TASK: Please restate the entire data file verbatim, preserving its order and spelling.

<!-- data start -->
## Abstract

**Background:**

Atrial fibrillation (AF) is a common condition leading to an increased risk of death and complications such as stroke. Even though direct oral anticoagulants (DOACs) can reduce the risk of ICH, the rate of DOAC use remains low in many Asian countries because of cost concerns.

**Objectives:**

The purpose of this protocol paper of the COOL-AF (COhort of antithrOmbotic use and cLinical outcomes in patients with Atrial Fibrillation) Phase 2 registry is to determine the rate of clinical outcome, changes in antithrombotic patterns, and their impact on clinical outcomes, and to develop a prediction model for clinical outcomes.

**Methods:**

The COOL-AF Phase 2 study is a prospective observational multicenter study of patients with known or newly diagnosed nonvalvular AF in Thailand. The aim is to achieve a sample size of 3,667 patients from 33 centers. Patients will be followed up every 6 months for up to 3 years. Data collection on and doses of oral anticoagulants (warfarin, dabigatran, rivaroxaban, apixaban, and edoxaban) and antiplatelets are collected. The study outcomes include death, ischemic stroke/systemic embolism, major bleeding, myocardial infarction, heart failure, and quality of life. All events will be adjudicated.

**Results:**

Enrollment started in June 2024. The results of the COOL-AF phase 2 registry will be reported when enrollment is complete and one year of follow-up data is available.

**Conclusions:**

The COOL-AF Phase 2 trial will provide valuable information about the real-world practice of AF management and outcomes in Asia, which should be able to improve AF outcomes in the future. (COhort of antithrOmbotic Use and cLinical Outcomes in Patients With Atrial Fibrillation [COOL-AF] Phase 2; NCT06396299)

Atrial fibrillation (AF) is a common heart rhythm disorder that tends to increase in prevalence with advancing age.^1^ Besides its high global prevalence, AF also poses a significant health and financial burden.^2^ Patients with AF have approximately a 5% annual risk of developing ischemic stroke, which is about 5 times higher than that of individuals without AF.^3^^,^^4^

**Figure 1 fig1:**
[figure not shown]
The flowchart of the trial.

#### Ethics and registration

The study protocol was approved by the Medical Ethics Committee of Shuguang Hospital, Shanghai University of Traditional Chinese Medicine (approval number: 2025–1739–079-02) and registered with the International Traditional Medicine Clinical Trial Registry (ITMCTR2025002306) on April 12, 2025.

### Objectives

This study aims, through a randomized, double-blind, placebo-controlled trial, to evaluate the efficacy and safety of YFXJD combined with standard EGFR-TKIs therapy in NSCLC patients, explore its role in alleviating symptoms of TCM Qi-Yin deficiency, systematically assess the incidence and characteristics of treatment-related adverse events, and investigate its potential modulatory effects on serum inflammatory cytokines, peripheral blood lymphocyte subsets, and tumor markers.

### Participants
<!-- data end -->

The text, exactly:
## Abstract

**Background:**

Atrial fibrillation (AF) is a common condition leading to an increased risk of death and complications such as stroke. Even though direct oral anticoagulants (DOACs) can reduce the risk of ICH, the rate of DOAC use remains low in many Asian countries because of cost concerns.

**Objectives:**

The purpose of this protocol paper of the COOL-AF (COhort of antithrOmbotic use and cLinical outcomes in patients with Atrial Fibrillation) Phase 2 registry is to determine the rate of clinical outcome, changes in antithrombotic patterns, and their impact on clinical outcomes, and to develop a prediction model for clinical outcomes.

**Methods:**

The COOL-AF Phase 2 study is a prospective observational multicenter study of patients with known or newly diagnosed nonvalvular AF in Thailand. The aim is to achieve a sample size of 3,667 patients from 33 centers. Patients will be followed up every 6 months for up to 3 years. Data collection on and doses of oral anticoagulants (warfarin, dabigatran, rivaroxaban, apixaban, and edoxaban) and antiplatelets are collected. The study outcomes include death, ischemic stroke/systemic embolism, major bleeding, myocardial infarction, heart failure, and quality of life. All events will be adjudicated.

**Results:**

Enrollment started in June 2024. The results of the COOL-AF phase 2 registry will be reported when enrollment is complete and one year of follow-up data is available.

**Conclusions:**

The COOL-AF Phase 2 trial will provide valuable information about the real-world practice of AF management and outcomes in Asia, which should be able to improve AF outcomes in the future. (COhort of antithrOmbotic Use and cLinical Outcomes in Patients With Atrial Fibrillation [COOL-AF] Phase 2; NCT06396299)

Atrial fibrillation (AF) is a common heart rhythm disorder that tends to increase in prevalence with advancing age.^1^ Besides its high global prevalence, AF also poses a significant health and financial burden.^2^ Patients with AF have approximately a 5% annual risk of developing ischemic stroke, which is about 5 times higher than that of individuals without AF.^3^^,^^4^

**Figure 1 fig1:**
[figure not shown]
The flowchart of the trial.

#### Ethics and registration

The study protocol was approved by the Medical Ethics Committee of Shuguang Hospital, Shanghai University of Traditional Chinese Medicine (approval number: 2025–1739–079-02) and registered with the International Traditional Medicine Clinical Trial Registry (ITMCTR2025002306) on April 12, 2025.

### Objectives

This study aims, through a randomized, double-blind, placebo-controlled trial, to evaluate the efficacy and safety of YFXJD combined with standard EGFR-TKIs therapy in NSCLC patients, explore its role in alleviating symptoms of TCM Qi-Yin deficiency, systematically assess the incidence and characteristics of treatment-related adverse events, and investigate its potential modulatory effects on serum inflammatory cytokines, peripheral blood lymphocyte subsets, and tumor markers.

### Participants